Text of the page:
This group will focus on the testing and best practices for mass transit buses, as well as rideshare vans and other public or semi-public means of transportation in the future. As with the commercial trucking group, these are vehicles that require a special set of standards and technologies. At the proving grounds, we hope to be the first to make the breakthroughs that will ultimately result in a much wider range of mobility for everyone, including the disabled and disadvantaged.
This group will seek to eliminate roadblocks between public perception and the future of mobility. It will ensure vehicles contain functionality that allow passengers to know that they’re safe.
This group will study the interactions between humans and AV tech and work to optimize interfaces and remove obstacles from easy and efficient operation of an autonomous vehicle. It will look at vehicles at different levels of automation and discern the best way, as one example, for a vehicle to properly alert a passenger to prepare to take control of the vehicle.
When we talk about the cars of tomorrow, we sometimes forget that many of them are around today. Given the economy of used car sales and the potential life of vehicles, we are sure that many older models will be retrofitted to become autonomous. Our retrofitting group will determine the most effective ways to get an older car up to speed and will explore regulatory issues and requirements for older cars fitted with new technology.
It’s not clear yet exactly what the certification process will look like for getting a new autonomous vehicle to market, but our certification group will flesh out the parameters of that process. Some of this hinges on what happens at the federal level: will NHTSA’s 15 point guidelines be codified into federal law, or will the states be left to decide? Whatever the outcome, our certification group will develop a streamlined process to test and certify that a given make and model is safe for use on public roads.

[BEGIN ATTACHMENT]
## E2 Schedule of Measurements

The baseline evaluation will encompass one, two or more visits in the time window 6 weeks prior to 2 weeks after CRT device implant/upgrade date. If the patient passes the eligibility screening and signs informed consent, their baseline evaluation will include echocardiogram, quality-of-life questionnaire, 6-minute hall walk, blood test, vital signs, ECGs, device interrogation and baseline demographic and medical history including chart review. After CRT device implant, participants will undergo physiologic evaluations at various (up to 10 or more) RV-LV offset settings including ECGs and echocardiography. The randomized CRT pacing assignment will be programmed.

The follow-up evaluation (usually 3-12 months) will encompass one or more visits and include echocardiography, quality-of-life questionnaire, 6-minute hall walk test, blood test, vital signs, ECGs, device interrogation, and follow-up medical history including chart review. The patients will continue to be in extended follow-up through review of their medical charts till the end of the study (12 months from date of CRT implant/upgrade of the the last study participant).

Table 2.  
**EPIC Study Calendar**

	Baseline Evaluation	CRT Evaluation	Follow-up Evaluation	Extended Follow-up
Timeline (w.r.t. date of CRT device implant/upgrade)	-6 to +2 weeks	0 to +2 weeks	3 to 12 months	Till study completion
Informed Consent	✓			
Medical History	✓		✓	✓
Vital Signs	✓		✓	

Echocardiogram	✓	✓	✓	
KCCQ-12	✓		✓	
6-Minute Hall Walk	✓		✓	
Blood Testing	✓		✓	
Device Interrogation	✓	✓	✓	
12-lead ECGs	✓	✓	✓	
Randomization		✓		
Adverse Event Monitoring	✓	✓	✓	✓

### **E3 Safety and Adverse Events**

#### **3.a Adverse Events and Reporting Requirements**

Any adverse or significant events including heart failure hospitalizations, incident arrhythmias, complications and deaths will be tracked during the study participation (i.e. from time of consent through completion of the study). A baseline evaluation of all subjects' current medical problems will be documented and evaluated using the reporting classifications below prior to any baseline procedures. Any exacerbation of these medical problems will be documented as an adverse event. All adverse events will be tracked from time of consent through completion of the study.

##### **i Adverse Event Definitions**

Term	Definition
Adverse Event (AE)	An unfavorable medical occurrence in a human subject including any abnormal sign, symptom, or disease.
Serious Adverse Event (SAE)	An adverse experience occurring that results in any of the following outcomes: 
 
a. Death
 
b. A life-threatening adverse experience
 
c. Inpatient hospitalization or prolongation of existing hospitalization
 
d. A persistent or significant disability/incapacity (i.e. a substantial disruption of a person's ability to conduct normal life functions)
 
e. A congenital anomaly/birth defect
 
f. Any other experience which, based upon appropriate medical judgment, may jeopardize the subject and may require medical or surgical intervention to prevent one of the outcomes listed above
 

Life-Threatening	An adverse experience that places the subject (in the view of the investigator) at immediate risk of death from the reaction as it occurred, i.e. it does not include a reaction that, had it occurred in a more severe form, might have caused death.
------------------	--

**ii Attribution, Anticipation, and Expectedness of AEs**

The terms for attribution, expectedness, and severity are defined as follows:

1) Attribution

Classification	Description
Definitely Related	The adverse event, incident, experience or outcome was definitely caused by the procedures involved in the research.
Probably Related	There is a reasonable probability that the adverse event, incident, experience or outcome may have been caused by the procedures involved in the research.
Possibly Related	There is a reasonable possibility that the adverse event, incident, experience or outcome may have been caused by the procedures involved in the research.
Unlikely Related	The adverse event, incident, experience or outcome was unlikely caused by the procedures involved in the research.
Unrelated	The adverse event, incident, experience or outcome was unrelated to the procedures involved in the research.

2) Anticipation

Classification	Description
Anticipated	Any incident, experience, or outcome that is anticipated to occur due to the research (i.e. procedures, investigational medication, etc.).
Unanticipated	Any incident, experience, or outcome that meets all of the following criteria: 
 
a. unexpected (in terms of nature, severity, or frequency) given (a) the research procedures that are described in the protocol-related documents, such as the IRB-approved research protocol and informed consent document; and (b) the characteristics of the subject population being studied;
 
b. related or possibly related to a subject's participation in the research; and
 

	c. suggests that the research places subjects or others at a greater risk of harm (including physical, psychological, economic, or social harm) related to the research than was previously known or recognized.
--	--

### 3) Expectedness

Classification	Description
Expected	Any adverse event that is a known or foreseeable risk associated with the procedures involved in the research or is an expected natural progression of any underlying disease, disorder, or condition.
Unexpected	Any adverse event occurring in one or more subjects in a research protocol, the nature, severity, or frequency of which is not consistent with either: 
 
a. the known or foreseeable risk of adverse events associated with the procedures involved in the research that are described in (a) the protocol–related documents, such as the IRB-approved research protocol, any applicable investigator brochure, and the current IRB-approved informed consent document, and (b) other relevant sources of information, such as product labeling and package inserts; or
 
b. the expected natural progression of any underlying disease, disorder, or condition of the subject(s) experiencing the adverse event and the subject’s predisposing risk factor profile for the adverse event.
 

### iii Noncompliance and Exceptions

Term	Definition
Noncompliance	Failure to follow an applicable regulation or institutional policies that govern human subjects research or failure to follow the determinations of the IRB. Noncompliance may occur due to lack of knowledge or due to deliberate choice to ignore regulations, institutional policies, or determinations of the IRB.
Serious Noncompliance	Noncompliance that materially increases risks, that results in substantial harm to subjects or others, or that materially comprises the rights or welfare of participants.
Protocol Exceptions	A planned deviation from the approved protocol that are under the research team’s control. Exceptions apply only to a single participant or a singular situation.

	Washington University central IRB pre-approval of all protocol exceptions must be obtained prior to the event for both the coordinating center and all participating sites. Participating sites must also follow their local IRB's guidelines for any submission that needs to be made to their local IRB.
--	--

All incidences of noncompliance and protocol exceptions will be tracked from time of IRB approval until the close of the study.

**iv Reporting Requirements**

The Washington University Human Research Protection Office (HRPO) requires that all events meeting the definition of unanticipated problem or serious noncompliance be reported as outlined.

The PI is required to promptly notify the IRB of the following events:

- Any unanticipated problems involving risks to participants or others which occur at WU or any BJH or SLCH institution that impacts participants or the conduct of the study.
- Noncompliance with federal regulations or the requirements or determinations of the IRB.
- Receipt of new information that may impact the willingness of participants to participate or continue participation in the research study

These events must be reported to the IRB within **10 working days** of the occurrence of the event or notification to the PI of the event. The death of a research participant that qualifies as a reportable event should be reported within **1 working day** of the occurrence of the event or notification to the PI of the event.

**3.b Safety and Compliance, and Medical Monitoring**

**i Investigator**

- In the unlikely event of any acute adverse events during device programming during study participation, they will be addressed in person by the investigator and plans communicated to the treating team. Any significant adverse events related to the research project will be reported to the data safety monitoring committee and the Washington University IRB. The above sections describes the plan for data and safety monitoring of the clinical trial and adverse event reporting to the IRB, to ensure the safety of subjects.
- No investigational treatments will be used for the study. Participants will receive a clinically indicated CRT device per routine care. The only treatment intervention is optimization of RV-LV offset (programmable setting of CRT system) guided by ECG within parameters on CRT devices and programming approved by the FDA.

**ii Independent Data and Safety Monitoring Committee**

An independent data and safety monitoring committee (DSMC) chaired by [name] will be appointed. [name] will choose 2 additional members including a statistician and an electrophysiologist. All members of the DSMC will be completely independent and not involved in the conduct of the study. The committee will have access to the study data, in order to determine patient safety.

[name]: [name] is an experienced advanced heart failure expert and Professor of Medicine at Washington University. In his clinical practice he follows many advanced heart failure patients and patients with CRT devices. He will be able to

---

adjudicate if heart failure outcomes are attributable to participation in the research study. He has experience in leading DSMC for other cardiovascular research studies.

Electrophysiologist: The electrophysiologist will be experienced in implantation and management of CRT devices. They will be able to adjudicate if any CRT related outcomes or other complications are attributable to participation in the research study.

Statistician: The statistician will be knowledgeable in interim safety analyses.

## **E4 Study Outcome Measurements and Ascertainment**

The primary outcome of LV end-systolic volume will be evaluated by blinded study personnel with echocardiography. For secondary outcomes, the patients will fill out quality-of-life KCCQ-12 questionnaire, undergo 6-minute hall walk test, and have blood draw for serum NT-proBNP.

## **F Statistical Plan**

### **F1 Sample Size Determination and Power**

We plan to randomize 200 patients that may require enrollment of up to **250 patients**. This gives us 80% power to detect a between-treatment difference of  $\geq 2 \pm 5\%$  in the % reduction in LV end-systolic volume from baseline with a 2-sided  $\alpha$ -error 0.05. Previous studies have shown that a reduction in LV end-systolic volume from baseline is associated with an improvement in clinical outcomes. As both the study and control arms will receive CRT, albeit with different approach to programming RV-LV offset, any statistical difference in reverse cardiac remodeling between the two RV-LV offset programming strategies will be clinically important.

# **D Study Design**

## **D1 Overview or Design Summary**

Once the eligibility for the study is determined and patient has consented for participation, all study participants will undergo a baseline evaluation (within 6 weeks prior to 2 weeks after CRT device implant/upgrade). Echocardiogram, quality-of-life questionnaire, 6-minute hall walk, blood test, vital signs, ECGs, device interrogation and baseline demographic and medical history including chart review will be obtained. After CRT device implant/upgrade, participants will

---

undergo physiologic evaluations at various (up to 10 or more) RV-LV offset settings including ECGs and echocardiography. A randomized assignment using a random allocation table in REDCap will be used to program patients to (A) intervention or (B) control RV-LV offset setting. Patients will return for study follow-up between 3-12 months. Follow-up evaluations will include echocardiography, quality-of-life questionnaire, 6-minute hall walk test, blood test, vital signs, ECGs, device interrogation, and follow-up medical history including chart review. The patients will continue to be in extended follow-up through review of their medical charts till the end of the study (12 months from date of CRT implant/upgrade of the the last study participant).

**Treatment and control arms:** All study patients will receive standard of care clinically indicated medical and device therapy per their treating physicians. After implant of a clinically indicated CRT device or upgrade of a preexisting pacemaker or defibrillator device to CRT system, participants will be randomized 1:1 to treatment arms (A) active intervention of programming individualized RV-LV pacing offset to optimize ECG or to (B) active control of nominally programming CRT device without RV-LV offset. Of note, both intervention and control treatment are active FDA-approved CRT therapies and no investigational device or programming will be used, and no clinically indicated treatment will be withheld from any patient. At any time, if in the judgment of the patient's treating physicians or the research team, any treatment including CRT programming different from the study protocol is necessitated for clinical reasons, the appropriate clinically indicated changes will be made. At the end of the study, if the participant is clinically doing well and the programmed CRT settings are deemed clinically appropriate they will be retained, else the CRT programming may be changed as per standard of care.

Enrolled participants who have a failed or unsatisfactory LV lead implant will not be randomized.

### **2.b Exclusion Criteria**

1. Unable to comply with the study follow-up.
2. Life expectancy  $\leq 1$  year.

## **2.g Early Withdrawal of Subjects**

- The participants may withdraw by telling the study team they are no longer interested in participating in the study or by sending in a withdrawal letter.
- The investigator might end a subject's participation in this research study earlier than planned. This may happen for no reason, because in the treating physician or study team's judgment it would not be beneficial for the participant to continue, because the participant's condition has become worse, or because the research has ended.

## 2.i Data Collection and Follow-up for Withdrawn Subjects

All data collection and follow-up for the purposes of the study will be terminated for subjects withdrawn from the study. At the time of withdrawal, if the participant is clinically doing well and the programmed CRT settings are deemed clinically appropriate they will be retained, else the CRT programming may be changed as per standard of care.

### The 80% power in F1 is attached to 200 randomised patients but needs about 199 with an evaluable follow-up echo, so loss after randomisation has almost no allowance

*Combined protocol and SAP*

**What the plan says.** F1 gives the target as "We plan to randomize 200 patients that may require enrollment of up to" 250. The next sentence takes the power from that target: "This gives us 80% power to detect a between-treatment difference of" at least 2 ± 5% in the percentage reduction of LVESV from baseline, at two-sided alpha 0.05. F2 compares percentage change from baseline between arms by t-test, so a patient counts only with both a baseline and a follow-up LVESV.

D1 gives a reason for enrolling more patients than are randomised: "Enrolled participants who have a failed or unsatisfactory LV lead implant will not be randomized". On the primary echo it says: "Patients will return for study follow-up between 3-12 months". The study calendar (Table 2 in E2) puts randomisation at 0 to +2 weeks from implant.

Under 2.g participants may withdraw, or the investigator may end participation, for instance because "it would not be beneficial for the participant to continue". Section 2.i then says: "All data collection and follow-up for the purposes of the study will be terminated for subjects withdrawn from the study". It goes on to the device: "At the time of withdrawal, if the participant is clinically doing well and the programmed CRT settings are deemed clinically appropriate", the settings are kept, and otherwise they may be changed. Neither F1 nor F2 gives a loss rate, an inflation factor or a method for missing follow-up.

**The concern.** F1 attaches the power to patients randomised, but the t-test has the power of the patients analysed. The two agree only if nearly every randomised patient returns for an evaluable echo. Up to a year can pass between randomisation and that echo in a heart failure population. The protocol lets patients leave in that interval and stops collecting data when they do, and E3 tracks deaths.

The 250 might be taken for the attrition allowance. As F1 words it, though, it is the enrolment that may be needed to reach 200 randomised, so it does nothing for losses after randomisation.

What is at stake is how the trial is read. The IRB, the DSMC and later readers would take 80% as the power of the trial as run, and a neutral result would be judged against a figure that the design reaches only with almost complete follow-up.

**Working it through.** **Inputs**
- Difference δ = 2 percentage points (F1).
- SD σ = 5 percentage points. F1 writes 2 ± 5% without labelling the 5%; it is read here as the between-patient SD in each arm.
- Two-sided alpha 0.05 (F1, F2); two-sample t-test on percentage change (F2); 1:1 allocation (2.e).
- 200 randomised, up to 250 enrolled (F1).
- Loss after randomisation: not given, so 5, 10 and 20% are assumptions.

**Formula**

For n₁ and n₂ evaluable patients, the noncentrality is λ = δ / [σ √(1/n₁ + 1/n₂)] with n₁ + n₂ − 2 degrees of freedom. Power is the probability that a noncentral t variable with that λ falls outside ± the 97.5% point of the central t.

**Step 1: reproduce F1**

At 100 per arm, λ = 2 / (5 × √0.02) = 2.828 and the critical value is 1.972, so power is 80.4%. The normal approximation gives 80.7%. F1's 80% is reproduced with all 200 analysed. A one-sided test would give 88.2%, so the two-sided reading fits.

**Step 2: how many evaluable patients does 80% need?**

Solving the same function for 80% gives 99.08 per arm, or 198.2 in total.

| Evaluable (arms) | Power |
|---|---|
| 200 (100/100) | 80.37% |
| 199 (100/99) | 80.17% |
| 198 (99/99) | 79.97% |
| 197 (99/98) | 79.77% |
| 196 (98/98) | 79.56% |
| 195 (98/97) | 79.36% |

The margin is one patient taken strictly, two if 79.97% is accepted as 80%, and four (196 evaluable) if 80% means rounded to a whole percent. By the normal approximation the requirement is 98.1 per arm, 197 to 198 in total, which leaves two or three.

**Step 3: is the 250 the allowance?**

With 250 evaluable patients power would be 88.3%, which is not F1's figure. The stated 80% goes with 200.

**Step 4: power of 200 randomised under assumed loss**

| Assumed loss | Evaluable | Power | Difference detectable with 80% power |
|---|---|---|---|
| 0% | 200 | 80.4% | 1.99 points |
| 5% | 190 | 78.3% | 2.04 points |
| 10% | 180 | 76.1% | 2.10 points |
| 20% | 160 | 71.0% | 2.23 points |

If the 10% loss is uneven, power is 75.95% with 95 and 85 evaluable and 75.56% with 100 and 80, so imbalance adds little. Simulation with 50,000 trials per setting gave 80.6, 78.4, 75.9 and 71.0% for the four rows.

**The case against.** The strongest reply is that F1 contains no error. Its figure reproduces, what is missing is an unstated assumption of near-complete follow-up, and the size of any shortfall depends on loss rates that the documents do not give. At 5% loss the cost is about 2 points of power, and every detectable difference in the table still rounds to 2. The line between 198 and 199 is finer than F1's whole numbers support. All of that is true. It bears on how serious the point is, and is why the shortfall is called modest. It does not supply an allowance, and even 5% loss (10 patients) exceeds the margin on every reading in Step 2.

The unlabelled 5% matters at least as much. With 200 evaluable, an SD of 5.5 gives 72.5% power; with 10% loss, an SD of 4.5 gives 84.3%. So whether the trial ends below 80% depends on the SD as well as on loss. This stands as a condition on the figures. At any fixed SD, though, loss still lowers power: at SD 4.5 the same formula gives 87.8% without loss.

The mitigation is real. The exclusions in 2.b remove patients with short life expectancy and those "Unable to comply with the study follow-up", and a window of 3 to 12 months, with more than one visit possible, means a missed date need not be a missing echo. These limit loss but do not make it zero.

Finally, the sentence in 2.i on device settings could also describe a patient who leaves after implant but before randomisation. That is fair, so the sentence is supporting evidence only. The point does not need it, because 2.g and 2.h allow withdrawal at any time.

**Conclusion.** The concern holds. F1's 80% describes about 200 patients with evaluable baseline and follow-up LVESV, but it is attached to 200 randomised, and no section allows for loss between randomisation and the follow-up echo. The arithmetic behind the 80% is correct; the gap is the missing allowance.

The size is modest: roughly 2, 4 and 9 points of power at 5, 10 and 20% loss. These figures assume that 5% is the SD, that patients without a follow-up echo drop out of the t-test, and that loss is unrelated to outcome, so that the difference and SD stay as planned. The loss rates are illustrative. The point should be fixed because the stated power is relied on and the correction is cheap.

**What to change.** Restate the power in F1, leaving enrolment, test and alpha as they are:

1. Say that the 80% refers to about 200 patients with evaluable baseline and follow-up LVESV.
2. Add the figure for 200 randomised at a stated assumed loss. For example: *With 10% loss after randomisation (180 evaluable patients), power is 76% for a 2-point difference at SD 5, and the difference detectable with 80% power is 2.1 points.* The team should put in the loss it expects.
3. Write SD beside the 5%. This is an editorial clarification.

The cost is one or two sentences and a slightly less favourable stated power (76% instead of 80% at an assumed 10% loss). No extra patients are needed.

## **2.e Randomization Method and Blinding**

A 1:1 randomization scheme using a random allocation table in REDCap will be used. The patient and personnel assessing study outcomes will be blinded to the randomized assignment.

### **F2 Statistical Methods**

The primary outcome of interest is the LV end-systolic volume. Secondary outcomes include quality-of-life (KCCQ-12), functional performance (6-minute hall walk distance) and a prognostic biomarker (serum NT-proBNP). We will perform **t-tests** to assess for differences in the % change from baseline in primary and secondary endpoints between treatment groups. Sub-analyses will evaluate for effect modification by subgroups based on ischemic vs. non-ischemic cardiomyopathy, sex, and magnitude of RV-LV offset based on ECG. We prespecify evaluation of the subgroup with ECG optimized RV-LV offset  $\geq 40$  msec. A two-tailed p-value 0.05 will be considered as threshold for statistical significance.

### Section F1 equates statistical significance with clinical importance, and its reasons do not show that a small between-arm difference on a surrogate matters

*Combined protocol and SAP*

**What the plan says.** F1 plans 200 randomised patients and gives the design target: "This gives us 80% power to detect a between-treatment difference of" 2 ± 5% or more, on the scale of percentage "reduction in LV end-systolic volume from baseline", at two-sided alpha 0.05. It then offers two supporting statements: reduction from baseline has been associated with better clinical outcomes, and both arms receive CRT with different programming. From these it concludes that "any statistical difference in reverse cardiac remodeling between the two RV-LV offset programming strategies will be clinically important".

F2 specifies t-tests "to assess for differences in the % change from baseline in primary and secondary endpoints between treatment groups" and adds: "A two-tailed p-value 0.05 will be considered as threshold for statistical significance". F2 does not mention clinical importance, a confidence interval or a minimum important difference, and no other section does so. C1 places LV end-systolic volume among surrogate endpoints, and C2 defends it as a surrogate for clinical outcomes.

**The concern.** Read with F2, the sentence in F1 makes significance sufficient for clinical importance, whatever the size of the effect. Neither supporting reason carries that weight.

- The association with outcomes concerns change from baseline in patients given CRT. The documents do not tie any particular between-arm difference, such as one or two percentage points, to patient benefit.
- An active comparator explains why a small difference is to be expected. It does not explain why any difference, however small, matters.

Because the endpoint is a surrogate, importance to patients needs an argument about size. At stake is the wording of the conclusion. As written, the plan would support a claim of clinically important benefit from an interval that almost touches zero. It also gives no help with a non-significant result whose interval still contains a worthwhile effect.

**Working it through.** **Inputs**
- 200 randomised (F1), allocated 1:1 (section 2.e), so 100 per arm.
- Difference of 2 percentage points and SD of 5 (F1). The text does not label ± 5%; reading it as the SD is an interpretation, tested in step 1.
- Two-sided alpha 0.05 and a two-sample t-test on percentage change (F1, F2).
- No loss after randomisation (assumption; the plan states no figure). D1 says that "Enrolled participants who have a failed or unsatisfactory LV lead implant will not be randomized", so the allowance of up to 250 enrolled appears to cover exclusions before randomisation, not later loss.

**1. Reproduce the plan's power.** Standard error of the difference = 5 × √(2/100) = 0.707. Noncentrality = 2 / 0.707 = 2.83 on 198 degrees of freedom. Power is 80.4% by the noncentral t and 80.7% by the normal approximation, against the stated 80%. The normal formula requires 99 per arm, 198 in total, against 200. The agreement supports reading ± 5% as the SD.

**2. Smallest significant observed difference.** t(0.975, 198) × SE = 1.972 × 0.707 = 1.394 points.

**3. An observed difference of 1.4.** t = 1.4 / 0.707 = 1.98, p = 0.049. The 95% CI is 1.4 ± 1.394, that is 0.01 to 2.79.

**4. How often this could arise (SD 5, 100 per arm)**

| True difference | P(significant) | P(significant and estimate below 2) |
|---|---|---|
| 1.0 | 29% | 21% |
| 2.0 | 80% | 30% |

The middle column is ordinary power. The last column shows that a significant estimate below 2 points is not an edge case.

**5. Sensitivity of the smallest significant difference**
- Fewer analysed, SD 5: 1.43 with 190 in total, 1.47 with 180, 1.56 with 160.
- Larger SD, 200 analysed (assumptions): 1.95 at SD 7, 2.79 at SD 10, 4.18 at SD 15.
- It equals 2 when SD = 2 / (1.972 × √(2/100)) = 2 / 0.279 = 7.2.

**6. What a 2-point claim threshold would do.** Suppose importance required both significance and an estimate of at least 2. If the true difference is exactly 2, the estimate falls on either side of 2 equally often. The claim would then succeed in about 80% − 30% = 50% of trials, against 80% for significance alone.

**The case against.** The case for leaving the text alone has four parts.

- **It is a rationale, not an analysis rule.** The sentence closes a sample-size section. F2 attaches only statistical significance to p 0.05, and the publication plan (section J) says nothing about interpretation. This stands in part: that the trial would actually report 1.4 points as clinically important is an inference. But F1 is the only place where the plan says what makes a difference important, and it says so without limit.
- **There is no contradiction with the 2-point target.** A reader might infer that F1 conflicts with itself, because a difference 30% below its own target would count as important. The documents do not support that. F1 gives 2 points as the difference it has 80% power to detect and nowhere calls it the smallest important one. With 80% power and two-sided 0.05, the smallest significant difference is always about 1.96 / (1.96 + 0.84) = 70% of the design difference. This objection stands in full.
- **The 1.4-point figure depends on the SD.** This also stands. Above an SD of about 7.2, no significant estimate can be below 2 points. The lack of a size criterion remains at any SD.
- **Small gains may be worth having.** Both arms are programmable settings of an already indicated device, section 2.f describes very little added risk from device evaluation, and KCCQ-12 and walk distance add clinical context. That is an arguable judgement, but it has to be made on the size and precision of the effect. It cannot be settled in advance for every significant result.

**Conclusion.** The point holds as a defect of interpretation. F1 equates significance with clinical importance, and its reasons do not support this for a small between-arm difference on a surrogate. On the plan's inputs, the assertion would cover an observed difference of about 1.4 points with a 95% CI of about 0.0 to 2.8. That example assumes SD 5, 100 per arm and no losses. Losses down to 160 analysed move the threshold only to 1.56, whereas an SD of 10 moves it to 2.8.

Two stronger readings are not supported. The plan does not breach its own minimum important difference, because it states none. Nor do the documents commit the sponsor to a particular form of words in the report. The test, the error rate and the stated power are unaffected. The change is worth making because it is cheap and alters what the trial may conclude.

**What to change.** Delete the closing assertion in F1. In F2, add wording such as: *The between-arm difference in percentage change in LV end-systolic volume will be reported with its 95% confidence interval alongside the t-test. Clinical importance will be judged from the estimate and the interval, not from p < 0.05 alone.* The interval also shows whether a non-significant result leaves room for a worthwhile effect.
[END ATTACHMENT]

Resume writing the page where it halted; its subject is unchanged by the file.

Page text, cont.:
One of the major questions facing AVs today is, “what if a maniac hacks the cars and causes a massive fatal accident?” Another big question is “who will own the data that these cars generate – the driver, the manufacturer, the state?” We believe we can solve these problems and provide answers that will keep passengers safe while keeping their identity secure. One potential avenue of interest at the moment is blockchain technology, which is essentially impossible to hack and provides a means to report data anonymously. Whatever the answer ends up being, the work of our data security group will help passengers feel both their bodies and their personal information is secure every time they ride in an autonomous vehicle.
As one of the first industries expected to be highly impacted by the switch to smart vehicles, our aim is to determine best practices for automated commercial trucking vehicles. Wisconsin has a large number of trucking companies and employees in the state and we don’t want them to be left behind in the rush to automation. That industry and the vehicles themselves face unique challenges, but in answering questions specific to commercial trucking, we plan to advance applications that will speed the development of AVs as a whole.